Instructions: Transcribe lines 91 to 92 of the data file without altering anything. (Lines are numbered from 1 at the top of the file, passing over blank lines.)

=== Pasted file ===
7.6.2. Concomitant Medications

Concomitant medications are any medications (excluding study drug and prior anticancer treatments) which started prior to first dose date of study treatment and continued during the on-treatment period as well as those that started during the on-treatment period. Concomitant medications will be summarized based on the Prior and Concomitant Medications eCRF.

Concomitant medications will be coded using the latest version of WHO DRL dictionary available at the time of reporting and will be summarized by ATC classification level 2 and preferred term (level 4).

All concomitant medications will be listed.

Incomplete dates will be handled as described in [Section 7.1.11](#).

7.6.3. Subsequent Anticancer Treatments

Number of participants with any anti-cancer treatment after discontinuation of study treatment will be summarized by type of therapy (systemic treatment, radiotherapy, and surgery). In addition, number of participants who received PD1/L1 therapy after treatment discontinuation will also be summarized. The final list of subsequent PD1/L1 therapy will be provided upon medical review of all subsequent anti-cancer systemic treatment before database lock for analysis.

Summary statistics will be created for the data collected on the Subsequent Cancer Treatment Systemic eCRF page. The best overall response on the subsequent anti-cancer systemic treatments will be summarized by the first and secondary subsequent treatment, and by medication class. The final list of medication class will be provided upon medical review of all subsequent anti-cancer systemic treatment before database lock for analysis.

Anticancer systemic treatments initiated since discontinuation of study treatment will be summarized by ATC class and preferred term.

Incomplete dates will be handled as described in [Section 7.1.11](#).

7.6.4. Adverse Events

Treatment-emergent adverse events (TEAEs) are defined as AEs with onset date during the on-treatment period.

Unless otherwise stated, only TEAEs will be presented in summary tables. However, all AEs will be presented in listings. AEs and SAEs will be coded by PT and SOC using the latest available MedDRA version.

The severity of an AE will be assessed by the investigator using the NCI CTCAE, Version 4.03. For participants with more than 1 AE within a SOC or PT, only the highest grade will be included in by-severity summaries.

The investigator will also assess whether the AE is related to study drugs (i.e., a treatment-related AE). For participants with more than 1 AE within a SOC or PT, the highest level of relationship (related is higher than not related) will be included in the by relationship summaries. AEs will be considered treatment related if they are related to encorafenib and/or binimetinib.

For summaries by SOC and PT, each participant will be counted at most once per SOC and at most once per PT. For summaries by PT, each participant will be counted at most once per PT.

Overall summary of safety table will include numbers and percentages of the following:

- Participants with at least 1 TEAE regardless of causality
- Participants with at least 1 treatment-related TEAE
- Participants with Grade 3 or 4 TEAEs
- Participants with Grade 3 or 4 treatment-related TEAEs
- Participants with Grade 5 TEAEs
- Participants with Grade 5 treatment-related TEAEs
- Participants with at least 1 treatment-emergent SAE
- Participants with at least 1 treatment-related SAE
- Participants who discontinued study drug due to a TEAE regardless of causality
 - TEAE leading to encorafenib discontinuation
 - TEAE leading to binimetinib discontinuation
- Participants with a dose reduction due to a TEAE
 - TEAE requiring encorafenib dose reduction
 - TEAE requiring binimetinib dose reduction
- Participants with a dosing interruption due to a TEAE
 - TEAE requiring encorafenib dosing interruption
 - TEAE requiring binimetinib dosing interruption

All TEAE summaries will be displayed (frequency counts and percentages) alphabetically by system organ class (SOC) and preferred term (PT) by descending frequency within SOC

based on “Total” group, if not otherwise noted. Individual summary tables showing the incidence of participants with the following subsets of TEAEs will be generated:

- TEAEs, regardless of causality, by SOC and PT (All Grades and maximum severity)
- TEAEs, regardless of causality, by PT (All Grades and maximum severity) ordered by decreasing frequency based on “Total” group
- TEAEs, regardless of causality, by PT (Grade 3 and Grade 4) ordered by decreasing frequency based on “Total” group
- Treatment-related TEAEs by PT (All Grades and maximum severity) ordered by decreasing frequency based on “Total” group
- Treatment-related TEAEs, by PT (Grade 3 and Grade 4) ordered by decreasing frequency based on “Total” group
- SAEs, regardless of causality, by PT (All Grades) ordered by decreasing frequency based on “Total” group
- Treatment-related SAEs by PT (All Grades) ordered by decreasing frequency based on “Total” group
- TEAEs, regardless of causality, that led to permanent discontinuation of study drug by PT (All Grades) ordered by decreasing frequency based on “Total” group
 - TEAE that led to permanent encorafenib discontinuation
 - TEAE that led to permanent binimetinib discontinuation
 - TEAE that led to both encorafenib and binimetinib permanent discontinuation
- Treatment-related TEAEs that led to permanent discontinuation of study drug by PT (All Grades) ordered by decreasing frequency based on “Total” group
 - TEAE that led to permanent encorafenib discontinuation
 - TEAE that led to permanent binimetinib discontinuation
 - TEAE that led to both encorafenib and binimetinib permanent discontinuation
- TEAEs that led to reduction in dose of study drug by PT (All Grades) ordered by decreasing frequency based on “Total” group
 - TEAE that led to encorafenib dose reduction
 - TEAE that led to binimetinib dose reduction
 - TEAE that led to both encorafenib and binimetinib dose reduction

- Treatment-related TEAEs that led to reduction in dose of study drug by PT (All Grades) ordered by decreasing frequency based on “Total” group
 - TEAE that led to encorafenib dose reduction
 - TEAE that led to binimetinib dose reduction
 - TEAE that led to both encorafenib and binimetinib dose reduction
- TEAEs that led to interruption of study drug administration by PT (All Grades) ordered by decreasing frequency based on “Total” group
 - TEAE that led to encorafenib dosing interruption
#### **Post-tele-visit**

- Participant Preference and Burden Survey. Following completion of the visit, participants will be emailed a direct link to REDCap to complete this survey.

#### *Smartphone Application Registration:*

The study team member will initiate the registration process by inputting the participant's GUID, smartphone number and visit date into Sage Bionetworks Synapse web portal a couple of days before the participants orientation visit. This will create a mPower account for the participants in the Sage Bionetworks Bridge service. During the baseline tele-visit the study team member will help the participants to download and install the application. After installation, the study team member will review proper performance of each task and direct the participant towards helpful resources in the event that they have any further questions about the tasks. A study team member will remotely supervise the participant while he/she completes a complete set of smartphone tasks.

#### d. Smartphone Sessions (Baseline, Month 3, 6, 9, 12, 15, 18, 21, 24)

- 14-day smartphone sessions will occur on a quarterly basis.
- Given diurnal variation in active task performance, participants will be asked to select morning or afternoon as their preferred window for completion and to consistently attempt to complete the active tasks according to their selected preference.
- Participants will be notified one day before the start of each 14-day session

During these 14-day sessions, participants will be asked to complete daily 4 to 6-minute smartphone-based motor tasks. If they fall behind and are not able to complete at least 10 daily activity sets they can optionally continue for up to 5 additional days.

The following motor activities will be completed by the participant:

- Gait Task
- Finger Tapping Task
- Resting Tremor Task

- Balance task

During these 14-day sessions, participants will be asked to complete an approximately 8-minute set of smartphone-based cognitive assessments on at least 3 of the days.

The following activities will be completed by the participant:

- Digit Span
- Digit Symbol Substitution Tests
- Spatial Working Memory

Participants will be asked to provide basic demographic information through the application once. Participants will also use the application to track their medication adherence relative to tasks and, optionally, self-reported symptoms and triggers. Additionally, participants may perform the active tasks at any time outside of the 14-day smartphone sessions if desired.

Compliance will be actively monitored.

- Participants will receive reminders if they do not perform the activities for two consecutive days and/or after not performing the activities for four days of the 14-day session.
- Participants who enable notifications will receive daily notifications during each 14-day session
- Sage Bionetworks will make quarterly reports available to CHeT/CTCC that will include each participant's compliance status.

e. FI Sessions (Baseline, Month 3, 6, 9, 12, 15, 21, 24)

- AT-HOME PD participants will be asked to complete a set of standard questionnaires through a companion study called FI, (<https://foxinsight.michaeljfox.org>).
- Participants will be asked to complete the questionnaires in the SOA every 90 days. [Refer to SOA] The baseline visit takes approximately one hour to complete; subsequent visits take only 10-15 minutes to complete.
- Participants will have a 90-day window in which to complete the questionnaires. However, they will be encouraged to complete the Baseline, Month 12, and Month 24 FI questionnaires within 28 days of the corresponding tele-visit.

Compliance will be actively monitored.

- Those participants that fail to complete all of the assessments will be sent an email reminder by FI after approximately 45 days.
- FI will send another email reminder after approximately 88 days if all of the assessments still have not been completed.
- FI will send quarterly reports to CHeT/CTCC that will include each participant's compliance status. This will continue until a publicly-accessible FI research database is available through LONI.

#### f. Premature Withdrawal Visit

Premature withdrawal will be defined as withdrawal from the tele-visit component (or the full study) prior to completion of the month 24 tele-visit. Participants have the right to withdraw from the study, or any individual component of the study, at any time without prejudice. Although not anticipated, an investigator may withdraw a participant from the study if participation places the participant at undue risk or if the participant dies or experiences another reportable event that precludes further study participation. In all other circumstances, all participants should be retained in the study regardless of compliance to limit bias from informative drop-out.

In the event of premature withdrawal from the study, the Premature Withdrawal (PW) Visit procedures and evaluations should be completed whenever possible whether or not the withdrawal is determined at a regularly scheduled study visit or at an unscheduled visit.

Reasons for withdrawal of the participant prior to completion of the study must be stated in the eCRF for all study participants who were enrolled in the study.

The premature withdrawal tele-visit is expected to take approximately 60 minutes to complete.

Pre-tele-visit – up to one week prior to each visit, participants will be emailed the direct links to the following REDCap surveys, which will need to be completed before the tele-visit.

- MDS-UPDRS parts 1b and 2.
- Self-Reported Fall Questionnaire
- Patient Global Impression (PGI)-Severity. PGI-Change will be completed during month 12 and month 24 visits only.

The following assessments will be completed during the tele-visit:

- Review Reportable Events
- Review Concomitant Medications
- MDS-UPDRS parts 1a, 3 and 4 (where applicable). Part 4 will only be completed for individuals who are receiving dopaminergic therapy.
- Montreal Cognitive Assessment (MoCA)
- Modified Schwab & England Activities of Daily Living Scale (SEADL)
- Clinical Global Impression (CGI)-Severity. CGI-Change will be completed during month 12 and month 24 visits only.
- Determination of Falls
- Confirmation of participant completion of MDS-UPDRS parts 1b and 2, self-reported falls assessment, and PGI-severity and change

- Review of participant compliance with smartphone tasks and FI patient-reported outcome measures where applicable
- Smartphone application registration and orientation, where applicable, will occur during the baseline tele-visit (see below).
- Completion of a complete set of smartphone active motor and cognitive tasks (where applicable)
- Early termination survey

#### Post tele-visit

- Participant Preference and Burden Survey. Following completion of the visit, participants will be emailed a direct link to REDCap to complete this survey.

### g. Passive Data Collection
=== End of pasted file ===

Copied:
- Those participants that fail to complete all of the assessments will be sent an email reminder by FI after approximately 45 days.
- FI will send another email reminder after approximately 88 days if all of the assessments still have not been completed.